It's more than just Apatow movies - 'Role Models' was my fave comedy of last year as you know - but that school of comedy almost always gets me. It doesn't even bother me that a lot of it is just references, as exemplified in the clip below. Once these guys start riffing, it's going to make me laugh. Saw 'I Love You Man' a couple of days ago, and didn't really have a lot to say about it, but my biggest laugh was when someone calls someone "Broseph Goebbels". Couldn't find a clip of the original scene from '40 Year Old Virgin' but this one does the trick just fine. Though my favourite punchline to that is still "You like Coldplay".

6. Arrested Development s2e4: 'Good Grief'

An obvious choice, and it seems like most of the AV Club writers went with something from the show. This episode features my hands-down favourite moment of the series - Tobias trying to console Michael with his speech delivered as John Wayne, before screaming "Where the fuck are my hard boiled eggs?" and storming off in a huff. Also, this is the one with all the Charlie Brown sad-sack walking, "I have Pop Pop in the attic", "I will be the corpse of my dead father!" and the obligatory Anne Frank joke. I'm really not too stoked about the AD movie, I can't see it matching the quality of the show, and it could never match everyone's expectations, so it's bound to disappoint. Prove me wrong, Hurwitz!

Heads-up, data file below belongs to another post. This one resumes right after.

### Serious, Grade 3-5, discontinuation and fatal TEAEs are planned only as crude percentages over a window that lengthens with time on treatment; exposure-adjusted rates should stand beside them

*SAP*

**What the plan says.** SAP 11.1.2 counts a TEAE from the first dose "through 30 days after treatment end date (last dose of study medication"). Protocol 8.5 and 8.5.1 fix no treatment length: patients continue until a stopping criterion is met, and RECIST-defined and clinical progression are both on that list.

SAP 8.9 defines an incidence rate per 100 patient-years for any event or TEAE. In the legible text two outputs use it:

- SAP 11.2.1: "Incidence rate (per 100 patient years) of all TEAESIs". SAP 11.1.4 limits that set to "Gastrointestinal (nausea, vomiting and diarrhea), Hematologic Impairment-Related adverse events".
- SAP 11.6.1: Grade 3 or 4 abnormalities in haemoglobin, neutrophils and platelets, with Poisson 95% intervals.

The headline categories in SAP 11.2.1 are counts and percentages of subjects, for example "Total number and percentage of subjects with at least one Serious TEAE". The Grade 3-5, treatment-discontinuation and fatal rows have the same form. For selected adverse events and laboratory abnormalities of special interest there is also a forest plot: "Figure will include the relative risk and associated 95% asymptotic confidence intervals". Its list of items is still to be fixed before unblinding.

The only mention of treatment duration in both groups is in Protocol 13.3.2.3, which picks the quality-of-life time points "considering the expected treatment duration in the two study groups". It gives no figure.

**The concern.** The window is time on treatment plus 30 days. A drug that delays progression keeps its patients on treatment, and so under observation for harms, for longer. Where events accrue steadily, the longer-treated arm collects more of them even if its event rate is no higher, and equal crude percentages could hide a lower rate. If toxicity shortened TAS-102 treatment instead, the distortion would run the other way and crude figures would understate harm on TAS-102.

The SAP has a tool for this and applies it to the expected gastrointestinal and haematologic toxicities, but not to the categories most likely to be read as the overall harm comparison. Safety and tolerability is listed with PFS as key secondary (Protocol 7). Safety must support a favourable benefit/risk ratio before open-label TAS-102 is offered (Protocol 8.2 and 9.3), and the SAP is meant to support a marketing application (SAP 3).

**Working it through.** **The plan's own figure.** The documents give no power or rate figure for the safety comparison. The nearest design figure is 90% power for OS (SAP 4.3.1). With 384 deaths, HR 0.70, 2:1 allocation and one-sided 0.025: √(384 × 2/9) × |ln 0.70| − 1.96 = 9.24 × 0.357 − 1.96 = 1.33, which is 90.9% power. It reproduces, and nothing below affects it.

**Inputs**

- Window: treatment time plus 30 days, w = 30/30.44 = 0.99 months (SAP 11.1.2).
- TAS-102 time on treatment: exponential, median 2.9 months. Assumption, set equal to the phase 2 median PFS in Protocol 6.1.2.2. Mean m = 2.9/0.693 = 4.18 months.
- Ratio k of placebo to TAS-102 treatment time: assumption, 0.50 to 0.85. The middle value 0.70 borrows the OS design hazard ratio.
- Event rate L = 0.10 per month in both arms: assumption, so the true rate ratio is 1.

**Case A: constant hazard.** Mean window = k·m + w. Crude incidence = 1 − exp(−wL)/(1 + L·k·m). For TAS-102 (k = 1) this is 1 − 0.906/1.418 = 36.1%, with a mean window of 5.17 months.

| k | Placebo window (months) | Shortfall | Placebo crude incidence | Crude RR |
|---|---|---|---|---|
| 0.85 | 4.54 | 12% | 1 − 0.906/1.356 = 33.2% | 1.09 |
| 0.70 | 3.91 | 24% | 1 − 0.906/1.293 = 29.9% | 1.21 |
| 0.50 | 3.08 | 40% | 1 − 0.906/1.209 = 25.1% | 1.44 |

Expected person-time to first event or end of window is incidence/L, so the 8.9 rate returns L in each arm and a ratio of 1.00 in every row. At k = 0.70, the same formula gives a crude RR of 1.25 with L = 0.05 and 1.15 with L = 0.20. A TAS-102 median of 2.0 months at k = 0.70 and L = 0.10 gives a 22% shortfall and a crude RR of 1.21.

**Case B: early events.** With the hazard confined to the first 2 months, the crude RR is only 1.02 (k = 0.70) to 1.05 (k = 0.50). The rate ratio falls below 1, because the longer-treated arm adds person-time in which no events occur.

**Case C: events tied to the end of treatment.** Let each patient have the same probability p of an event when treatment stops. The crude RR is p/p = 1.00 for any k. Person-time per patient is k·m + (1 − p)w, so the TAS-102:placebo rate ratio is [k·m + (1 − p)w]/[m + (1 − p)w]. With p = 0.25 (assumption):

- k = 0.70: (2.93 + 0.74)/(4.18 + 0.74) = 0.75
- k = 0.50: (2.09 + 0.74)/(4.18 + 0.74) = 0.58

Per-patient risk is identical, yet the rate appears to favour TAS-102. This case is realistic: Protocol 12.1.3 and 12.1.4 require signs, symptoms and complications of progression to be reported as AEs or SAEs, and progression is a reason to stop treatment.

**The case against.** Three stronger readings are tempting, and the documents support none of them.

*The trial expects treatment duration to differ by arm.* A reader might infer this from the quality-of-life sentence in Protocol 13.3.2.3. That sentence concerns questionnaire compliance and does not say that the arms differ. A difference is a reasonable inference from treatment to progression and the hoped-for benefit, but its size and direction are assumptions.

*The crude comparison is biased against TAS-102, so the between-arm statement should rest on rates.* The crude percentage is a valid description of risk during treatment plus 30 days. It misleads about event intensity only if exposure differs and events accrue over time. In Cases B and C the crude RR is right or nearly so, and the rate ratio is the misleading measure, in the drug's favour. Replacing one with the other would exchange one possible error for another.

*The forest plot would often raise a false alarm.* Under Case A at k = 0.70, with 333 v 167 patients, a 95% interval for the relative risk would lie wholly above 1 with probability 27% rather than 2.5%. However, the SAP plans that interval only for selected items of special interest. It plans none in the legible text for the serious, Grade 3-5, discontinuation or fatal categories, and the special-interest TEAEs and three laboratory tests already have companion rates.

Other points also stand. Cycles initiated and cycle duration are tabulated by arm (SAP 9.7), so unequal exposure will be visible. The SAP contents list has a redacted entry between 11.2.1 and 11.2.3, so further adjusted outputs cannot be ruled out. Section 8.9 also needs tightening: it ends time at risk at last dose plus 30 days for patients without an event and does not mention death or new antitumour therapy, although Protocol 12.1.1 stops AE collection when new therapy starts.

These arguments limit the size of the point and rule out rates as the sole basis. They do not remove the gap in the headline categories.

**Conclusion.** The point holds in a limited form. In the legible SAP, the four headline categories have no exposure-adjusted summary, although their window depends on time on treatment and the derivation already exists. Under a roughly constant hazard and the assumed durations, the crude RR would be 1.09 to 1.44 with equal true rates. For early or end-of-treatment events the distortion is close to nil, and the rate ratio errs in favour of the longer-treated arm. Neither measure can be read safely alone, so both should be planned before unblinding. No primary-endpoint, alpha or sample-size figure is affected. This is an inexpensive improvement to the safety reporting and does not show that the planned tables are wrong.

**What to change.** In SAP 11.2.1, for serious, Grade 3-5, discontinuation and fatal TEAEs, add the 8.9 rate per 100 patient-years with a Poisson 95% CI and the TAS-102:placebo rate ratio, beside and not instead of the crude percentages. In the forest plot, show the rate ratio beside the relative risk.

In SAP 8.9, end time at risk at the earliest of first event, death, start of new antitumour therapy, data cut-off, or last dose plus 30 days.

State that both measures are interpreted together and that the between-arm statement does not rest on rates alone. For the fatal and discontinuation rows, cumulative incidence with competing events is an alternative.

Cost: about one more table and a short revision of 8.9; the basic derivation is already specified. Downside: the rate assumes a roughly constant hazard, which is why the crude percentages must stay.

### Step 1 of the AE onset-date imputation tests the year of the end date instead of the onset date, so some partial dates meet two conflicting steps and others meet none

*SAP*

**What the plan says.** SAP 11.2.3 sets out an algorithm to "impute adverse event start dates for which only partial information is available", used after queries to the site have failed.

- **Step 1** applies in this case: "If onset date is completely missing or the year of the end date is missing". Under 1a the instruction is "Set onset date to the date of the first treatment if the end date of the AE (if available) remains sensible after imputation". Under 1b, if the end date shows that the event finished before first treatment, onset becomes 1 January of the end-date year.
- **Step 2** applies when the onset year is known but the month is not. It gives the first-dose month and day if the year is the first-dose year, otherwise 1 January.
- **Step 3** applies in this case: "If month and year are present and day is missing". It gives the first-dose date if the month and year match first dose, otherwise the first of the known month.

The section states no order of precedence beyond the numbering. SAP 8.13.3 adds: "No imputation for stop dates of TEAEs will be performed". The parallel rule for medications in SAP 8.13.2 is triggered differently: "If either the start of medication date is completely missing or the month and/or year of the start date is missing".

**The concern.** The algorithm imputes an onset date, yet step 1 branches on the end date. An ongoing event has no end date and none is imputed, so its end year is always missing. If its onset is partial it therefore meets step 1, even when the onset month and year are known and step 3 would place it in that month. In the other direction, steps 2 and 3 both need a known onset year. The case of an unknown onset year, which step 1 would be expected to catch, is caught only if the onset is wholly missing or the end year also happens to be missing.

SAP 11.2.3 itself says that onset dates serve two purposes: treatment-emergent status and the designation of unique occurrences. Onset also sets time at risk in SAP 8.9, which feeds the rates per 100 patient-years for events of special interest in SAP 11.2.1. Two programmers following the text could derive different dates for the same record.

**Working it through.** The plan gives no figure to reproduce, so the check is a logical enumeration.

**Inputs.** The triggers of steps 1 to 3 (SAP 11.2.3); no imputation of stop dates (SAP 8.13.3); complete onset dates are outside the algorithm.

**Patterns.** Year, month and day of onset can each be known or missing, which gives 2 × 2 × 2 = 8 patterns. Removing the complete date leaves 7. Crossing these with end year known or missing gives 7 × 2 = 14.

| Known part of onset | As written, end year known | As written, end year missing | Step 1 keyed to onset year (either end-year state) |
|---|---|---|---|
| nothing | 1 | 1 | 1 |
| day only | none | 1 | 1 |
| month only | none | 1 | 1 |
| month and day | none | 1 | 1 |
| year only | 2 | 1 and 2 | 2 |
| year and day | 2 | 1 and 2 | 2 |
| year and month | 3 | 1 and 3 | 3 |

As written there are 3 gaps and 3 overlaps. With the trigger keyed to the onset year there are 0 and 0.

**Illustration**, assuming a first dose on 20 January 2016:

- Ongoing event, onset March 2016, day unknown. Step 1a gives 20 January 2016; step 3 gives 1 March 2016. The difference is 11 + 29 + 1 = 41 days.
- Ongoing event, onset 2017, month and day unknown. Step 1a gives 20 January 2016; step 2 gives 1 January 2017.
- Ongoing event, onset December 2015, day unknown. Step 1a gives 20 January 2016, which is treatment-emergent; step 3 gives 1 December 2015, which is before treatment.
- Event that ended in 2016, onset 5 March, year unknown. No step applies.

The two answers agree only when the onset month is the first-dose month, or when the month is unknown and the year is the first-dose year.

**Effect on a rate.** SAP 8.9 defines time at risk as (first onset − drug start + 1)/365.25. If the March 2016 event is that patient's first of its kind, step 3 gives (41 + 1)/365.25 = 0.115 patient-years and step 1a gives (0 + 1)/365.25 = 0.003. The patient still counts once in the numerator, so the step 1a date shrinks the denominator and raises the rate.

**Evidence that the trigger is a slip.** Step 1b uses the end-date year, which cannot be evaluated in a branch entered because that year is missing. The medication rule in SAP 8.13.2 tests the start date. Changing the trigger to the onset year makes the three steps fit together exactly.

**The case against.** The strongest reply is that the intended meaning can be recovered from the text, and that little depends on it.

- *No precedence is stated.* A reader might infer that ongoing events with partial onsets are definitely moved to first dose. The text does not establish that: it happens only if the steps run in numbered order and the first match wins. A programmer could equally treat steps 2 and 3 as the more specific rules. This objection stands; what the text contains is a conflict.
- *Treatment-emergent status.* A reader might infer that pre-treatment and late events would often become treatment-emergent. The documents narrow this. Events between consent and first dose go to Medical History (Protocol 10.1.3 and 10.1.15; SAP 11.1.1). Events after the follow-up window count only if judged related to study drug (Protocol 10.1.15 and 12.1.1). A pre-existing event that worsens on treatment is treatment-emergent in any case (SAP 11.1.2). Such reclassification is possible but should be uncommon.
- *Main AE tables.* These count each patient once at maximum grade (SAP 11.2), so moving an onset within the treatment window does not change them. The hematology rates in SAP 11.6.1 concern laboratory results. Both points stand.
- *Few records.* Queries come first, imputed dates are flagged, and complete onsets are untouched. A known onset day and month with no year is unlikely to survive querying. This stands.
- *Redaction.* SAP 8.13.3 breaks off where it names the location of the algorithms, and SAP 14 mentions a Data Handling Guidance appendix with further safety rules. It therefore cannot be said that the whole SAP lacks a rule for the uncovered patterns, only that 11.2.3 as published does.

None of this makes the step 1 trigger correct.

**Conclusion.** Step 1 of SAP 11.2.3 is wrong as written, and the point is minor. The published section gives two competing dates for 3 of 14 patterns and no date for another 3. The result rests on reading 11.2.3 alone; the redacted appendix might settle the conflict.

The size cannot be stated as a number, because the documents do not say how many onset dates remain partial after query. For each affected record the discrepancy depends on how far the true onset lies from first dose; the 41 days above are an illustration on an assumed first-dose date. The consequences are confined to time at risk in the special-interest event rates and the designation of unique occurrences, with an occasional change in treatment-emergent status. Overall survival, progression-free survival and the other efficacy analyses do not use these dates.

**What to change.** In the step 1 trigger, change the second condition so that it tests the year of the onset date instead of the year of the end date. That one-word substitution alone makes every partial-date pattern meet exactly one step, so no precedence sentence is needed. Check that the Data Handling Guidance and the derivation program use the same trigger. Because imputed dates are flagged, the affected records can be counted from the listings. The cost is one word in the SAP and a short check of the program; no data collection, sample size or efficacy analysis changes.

7. Statler and Waldorf

Last week, I called into aforementioned Best Show on WFMU to talk about how I don't want to see a Jason Segel-written Muppets feature. Not that I have anything against Segel, but I have too much love for the Muppets to see any further harm done to them, after some less-than-stellar flicks in the 90s. This past Valentine's Day, the Mrs and I went to the Jim Henson exhibition. This is what my desk looks like. I absolutely sincerely list 'The Muppet Movie' as one of my all-time top five movies. And there is nothing that the cantankerous eldery duo can do, that I won't find funny. This includes their short lived movie-review web show. They were recently on Jimmy Fallon's show, actually heckling Jason Segel, which gives this paragraph a weird sense of circularity.

8. Shaun Williamson on 'Extras'

Only in a small role, Barry from Eastenders steals every scene he's in. Despite my best efforts, I couldn't find the clip of him showing his acting range, the one where he and Smerch sing 'Mustang Sally'. But this one is terrific too. Something about his face, coupled with the lines he's given, always get me.

9. Simon Pegg and Nick Frost

Notice the boolean. Pegg AND Frost. On their own, results may vary. But put the two together and it's rarely short of comic genius. I can't write about my love of Spaced any more because the Internet actually issued a restraining order. But I could watch Spaced, Hot Fuzz and Shaun of the Dead, and even their commentary tracks, once every month from now until 2060 when I'll be almost eighty years old. Here's a clip of them from earlier this year, promoting a charity fundraiser, and still being funny as bells.


lee said...

I should be in this POOF!

Dana said...

Just saw Role Models the other day and surprisingly loved it!! Also love the 40YOV scene. :D